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Early detection a vital weapon against an epidemic

Early detection a vital weapon against an epidemic

In recent years, people's lives constantly change with technology advance. More and more people travel around the world and so do communicable diseases. Information spreads as fast as misinformation. To correctly grasp the latest news, DOH has endeavored to improve its surveillance systems.
"First we have to know that there are thousands of epidemic diseases in the world," said Tseng Shu-hui (曾淑慧), Deputy Director of CDC's 5th Division. "So we have designated certain communicable diseases as notifiable diseases that anyone who finds these diseases is obliged to report them to the health bureaus, whereas for non-notifiable diseases, reporting is at the doctor's discretion. Among the notifiable diseases, CDC has further categorized them into many different levels to represent the epidemic situations and the possible threats to society. Emerging infectious diseases and appointed infectious diseases are two of these categories. Notifiable diseases are infectious diseases that can cause serious impact on society, such as AIDS, cholera, plague and hydrophobia. Non- notifiable diseases are those relatively minor diseases such as enterogastritis and dermatosis.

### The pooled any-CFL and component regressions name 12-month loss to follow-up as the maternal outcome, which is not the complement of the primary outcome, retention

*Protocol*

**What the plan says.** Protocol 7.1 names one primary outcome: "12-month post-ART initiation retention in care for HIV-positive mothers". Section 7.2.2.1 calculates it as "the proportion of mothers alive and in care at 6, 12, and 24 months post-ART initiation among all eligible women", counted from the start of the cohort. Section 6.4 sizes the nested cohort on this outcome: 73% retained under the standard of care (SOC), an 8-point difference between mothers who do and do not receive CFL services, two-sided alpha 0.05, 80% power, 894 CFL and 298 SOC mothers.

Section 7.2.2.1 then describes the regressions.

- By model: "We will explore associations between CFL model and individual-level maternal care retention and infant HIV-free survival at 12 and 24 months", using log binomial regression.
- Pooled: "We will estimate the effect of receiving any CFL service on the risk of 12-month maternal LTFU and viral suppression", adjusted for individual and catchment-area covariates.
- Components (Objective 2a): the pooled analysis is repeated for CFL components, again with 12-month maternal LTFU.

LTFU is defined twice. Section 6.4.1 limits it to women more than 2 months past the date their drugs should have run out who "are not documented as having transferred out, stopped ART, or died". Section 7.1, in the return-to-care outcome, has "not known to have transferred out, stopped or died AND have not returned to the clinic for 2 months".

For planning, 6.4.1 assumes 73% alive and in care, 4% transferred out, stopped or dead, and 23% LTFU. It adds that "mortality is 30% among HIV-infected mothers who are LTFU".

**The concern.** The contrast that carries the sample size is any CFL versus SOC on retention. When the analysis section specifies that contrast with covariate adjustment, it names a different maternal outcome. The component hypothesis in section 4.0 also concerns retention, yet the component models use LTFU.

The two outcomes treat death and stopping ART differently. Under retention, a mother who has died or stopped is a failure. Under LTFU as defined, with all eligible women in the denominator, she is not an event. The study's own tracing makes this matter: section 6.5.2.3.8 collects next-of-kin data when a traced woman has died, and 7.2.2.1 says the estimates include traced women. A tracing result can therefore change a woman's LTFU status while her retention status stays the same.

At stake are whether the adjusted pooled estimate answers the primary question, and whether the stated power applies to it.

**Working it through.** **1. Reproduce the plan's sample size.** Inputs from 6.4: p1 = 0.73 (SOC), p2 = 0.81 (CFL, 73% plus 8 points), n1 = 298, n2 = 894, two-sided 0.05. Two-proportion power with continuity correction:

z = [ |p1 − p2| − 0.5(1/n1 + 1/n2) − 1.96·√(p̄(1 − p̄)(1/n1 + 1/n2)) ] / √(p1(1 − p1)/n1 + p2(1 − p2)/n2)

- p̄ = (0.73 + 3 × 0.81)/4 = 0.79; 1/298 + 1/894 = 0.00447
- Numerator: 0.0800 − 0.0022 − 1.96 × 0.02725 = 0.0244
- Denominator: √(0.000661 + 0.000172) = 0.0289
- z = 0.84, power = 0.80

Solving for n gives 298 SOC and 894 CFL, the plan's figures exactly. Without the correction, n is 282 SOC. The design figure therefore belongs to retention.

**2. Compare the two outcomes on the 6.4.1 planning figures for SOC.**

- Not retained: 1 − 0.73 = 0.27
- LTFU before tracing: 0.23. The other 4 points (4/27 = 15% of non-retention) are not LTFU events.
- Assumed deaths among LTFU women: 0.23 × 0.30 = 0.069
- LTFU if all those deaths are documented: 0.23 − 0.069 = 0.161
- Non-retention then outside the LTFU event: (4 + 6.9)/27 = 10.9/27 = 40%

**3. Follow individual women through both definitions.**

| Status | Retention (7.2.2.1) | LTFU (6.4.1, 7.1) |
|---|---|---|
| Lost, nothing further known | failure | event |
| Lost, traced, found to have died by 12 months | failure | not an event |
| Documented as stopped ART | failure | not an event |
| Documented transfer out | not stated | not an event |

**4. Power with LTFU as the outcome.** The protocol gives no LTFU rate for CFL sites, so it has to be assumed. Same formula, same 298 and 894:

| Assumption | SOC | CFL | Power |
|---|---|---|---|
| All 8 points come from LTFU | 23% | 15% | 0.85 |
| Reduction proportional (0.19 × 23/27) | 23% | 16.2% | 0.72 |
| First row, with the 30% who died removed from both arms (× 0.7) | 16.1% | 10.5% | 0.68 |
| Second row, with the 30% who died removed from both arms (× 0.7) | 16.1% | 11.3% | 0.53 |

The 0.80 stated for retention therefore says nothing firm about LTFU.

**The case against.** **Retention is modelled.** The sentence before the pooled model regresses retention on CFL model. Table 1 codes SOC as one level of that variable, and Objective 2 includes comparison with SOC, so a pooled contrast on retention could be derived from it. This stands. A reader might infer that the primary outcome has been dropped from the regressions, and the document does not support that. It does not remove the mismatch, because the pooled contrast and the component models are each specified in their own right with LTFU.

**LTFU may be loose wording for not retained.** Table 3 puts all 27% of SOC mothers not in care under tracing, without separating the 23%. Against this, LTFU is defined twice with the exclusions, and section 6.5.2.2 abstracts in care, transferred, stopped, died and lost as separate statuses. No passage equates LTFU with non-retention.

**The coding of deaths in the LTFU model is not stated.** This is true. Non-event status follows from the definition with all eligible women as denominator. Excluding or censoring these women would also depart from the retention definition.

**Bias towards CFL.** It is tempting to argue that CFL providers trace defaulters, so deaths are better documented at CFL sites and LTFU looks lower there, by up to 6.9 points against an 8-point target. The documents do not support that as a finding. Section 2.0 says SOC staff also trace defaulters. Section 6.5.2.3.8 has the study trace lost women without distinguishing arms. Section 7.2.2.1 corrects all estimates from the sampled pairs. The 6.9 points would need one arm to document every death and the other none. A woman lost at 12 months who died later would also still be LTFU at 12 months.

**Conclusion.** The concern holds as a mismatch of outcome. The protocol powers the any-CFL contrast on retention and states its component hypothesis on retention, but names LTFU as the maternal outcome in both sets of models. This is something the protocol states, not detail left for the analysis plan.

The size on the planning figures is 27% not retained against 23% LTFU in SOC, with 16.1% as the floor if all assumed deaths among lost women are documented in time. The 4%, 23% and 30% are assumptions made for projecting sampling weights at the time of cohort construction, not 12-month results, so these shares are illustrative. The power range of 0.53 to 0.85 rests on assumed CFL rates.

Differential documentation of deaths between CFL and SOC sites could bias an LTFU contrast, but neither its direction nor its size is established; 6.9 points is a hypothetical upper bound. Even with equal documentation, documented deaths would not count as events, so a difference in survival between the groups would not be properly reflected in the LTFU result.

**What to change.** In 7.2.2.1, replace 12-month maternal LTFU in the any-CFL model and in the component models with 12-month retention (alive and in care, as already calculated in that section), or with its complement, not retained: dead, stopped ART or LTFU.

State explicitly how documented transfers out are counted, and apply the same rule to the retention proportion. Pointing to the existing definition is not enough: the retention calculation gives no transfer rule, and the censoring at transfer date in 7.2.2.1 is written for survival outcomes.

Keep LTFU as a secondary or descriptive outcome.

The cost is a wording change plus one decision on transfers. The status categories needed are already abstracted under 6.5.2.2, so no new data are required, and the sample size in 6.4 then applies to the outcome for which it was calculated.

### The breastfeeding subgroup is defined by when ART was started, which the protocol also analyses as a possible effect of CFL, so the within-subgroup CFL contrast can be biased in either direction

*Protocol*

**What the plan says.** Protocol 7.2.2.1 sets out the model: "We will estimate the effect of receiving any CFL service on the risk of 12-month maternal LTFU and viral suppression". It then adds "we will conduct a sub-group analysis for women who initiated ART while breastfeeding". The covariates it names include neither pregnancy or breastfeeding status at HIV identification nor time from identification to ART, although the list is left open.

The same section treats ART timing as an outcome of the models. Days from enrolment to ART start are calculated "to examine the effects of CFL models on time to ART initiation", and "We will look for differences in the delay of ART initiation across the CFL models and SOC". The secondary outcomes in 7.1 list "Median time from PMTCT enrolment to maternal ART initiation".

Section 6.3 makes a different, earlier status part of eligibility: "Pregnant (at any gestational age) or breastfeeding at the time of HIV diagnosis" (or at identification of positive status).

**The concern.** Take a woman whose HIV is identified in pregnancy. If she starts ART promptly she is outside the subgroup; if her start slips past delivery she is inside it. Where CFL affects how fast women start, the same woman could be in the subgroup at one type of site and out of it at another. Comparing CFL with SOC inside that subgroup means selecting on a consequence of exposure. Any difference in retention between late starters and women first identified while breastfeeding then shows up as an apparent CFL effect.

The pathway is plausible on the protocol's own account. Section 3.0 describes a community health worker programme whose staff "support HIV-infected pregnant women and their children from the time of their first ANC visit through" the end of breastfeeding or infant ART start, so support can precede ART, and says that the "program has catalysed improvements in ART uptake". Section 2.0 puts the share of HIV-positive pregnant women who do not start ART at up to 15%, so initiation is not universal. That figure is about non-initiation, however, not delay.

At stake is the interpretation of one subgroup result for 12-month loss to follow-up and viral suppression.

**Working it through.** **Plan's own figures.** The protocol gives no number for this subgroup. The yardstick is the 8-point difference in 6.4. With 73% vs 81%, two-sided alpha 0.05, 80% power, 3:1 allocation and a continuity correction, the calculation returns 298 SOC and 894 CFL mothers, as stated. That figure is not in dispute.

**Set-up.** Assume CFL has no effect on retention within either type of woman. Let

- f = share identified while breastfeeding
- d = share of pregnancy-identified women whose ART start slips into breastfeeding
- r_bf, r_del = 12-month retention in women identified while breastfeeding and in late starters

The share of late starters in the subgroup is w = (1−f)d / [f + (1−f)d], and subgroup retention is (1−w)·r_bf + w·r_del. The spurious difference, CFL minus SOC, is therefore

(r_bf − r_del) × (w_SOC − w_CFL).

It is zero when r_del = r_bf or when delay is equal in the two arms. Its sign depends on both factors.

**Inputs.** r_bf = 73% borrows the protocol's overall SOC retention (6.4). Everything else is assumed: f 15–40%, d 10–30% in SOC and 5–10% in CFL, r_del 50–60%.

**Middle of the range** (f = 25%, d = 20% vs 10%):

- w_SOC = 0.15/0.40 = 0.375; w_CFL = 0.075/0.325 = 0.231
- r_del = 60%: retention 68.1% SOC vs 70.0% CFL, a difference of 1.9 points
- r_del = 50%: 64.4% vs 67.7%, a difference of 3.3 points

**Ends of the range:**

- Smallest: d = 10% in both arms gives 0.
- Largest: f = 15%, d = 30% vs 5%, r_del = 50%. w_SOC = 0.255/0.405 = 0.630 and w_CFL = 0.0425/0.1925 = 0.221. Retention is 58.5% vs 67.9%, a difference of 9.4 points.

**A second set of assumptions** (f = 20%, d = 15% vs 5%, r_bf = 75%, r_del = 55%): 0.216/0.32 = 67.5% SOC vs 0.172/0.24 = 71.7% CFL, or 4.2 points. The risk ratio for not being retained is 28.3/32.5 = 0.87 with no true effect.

Multi-surveillance System
Center for Disease Control (CDC) is at the frontline of epidemic surveillance and control. It constructed the Notifiable Diseases Surveillance System in July 2001 to gather disease information through Internet and cell phone. By using the online reporting system and text messaging, even the remote countryside can inform the medical workers to take timely action. According to a survey by the Ministry of Transportation, the mobile phone ownership in Taiwan has reached 96.6%, the 2nd highest in the world, which makes sending text messages via cell phone an efficient way of exchanging information."The difference between the enhanced reporting system and the old one is that in the past, it was a point-to-point report," said Dr. Tseng. But now, it is a point-to-dimension report. For instance, in a remote village in Nantou, once a case is reported, the local health bureau and CDC will immediately be notified simultaneously."
CDC also plans to work with other government divisions; for instance, the Bureau of National Health Insurance, the Immigration Office and the National Policy Agency to track the medical history of people entering from high-risk countries.
"We found that Taiwanese are apt to visit doctors especially after traveling abroad out of Taiwanese's medication habits," said Dr. Tseng. "So we think a web-based surveillance system might be a good way to grasp the epidemic diseases."
When doctors find their patients infected by infectious diseases, they go online, check the box, and click sending to finish the report. But for emerging infectious diseases that have no clear pictures to ascertain, CDC creates a Syndromic Surveillance System to monitor them. What the physician needs to do is describe the patients' symptoms as well as their travel and contact histories, and CDC will be in charge of integrating the information, examining specimens and taking further actions.